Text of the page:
The Lye Valley and the “twinkling stars in the shadowy grass...” | University of Oxford

The Lye Valley and the “twinkling stars in the shadowy grass...”

Judy Webb
18:30
Botanic Garden
Rose Lane
Oxford
OX1 4AZ
Lectures and seminars
£8 per talk or £36 for all 5
Yes
Recommended

The Lye Valley, formally known as Hogley Bog, is a surprising and little known hot spot of wildlife biodiversity, a habitat for stunning wildflowers and spectacular insects in the centre of the City of Oxford. Beautiful marsh helleborine orchids are thriving here, within just a few metres of housing, and an important, historic, population of Grass-of-Parnassus is recovering to good numbers. Oxford botanists since the 1650s have loved this site and it was a favourite of photographer Henry Taunt, whose description of the Grass of Parnassus is quoted in the title. This is the story of a rare, ancient, wetland fen community, which has been fed by lime-rich spring water for thousands of years. It is one of the most important heritage sites within the city.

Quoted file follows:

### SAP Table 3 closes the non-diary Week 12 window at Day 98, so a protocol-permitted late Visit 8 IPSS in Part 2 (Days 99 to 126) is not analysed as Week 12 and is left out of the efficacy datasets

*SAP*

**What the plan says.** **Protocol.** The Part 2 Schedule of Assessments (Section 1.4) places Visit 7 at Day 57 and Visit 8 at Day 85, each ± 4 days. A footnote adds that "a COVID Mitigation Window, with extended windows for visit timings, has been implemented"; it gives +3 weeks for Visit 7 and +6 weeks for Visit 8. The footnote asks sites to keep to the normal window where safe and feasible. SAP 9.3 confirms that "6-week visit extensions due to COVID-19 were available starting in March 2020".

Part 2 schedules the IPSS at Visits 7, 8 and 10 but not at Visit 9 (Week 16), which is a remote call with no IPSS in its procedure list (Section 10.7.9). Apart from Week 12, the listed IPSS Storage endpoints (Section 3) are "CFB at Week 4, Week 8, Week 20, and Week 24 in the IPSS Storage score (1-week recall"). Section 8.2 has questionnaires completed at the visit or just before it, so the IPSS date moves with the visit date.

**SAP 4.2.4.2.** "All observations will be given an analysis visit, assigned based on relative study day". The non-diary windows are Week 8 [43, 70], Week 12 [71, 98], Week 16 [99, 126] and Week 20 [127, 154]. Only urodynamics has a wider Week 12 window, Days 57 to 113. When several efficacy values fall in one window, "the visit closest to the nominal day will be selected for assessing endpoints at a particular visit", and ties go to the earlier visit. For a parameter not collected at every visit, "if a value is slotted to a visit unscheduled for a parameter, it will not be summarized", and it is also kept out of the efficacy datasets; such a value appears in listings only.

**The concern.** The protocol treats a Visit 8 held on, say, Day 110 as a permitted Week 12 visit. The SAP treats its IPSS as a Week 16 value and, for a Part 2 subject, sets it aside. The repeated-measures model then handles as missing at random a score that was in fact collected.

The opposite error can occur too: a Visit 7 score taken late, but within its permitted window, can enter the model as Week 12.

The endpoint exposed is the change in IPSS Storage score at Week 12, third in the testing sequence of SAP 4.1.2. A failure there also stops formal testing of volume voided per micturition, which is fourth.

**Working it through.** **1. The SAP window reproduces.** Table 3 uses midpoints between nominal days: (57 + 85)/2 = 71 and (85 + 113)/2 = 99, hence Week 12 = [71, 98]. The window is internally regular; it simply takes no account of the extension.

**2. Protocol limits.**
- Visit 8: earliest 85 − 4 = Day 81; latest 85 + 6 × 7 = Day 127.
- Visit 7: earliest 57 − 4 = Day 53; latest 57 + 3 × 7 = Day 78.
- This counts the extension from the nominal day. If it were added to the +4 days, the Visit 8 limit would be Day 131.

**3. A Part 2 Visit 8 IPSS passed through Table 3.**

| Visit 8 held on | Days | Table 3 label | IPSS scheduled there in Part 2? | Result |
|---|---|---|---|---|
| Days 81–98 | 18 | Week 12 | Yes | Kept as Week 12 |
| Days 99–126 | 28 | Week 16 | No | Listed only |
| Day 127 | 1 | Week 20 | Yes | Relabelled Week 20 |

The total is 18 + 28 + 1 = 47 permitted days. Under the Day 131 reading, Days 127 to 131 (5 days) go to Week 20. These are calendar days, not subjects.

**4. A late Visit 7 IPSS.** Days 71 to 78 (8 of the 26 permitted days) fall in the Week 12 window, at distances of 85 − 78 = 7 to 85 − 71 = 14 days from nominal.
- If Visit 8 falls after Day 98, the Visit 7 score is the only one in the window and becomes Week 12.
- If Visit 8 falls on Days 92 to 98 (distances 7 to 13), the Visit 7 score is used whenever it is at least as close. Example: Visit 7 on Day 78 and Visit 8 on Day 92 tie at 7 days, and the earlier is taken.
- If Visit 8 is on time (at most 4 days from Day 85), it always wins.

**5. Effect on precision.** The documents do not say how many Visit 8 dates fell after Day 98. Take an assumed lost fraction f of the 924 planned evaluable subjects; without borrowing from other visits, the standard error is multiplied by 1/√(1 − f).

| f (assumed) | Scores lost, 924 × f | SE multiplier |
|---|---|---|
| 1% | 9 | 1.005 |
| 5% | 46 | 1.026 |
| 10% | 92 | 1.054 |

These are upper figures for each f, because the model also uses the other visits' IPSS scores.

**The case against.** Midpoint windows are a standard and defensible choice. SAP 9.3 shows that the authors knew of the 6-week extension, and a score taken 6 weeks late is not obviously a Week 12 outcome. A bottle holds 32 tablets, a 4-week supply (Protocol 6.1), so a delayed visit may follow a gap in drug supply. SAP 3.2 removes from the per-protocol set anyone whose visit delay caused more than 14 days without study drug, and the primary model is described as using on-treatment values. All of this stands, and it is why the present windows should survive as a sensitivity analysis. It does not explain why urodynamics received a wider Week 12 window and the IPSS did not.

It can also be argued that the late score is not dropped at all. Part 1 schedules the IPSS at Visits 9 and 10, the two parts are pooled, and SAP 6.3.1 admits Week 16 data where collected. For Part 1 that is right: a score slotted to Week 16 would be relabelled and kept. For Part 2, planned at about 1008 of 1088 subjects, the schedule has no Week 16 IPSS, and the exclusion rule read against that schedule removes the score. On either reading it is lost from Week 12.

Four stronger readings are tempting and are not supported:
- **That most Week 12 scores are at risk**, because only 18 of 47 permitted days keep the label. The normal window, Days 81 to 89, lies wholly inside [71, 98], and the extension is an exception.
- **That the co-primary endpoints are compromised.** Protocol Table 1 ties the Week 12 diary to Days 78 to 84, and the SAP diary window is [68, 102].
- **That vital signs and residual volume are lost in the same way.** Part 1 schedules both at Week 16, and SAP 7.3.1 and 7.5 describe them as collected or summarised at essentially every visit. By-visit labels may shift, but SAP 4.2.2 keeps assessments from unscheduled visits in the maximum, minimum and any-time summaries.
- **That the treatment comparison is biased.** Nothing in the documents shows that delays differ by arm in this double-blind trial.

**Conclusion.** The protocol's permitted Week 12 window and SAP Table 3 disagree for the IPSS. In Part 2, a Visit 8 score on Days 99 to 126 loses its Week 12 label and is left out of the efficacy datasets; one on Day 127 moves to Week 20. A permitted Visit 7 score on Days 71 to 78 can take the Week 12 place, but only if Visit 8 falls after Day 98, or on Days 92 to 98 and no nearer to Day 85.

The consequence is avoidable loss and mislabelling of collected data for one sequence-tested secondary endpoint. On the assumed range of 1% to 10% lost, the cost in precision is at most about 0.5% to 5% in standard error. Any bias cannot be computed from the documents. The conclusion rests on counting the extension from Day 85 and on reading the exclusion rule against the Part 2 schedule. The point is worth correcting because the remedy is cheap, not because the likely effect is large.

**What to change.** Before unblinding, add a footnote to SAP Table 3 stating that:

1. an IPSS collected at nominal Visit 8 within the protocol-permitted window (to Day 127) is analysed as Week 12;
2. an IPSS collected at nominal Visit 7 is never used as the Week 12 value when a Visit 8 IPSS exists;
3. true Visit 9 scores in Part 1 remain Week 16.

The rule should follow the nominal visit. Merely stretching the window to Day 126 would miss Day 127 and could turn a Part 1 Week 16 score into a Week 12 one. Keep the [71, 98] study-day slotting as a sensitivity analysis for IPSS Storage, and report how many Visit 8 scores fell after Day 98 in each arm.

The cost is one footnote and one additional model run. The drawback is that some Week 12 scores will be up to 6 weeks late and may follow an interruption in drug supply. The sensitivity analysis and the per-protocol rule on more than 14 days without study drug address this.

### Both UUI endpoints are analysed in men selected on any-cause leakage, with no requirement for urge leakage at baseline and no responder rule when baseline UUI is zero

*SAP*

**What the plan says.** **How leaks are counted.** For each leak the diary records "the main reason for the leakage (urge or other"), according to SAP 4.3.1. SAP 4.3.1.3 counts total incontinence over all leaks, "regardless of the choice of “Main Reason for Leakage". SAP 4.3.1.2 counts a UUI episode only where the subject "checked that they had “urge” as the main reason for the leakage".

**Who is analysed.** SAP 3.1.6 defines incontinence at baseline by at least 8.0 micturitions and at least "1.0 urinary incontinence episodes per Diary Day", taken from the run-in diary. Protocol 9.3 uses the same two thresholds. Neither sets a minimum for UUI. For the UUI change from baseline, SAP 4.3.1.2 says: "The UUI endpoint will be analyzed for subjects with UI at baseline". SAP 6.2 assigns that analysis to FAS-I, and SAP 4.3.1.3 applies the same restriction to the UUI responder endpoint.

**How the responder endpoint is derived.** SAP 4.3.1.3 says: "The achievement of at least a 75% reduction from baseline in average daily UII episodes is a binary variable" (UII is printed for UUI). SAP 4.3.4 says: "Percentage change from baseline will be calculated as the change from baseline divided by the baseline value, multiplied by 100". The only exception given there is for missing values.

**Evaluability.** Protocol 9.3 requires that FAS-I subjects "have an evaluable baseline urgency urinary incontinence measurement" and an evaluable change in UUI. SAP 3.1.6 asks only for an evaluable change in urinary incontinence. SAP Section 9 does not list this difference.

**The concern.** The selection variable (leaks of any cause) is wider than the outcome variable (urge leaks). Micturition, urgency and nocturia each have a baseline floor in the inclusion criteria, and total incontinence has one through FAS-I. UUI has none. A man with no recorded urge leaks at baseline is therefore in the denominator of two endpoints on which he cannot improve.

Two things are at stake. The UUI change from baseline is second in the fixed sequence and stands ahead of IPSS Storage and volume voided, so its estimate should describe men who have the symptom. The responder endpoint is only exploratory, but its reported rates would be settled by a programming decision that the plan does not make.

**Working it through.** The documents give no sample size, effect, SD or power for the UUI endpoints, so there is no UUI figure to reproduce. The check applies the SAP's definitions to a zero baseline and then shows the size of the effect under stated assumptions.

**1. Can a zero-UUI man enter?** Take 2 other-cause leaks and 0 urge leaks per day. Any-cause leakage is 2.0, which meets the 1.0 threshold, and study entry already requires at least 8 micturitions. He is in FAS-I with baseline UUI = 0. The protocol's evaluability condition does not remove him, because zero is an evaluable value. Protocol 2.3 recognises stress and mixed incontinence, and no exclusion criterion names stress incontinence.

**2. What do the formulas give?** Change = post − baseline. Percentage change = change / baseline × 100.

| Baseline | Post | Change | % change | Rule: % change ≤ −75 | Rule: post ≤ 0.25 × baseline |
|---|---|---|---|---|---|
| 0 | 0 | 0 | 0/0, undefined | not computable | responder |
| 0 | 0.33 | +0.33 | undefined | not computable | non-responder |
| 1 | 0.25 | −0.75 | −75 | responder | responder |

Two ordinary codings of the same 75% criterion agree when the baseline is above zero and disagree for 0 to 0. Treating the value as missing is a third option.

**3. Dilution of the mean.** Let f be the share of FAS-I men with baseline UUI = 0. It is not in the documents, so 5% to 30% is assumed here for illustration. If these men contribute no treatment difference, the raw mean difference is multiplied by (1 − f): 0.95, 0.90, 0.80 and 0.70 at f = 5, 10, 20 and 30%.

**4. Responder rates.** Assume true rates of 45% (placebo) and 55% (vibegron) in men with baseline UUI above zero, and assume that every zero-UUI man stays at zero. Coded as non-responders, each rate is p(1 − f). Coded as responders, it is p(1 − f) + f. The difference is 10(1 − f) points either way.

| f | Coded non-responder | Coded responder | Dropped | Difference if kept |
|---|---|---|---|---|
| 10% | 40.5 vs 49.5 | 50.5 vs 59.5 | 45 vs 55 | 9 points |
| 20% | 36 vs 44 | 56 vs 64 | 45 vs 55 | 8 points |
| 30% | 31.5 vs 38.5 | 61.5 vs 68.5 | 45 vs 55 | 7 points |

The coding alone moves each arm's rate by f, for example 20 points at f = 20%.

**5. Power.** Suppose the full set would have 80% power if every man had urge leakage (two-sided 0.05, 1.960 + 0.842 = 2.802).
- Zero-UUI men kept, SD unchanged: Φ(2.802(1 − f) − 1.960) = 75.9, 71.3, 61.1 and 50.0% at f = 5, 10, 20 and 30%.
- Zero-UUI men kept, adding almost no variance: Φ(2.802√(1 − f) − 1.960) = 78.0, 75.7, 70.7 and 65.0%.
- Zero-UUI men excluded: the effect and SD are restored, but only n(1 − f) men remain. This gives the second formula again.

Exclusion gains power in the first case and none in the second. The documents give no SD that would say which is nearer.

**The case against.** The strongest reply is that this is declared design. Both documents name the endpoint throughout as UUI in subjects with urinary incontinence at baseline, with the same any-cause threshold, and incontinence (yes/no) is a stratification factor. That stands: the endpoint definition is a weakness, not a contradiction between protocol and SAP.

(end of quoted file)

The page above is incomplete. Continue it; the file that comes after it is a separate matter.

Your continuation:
All Summer Lectures start at 6.30pm in the Daubeny Lecture Theatre (at
 the front of the Botanic Garden) and are followed by a drinks reception in the Botanic Garden.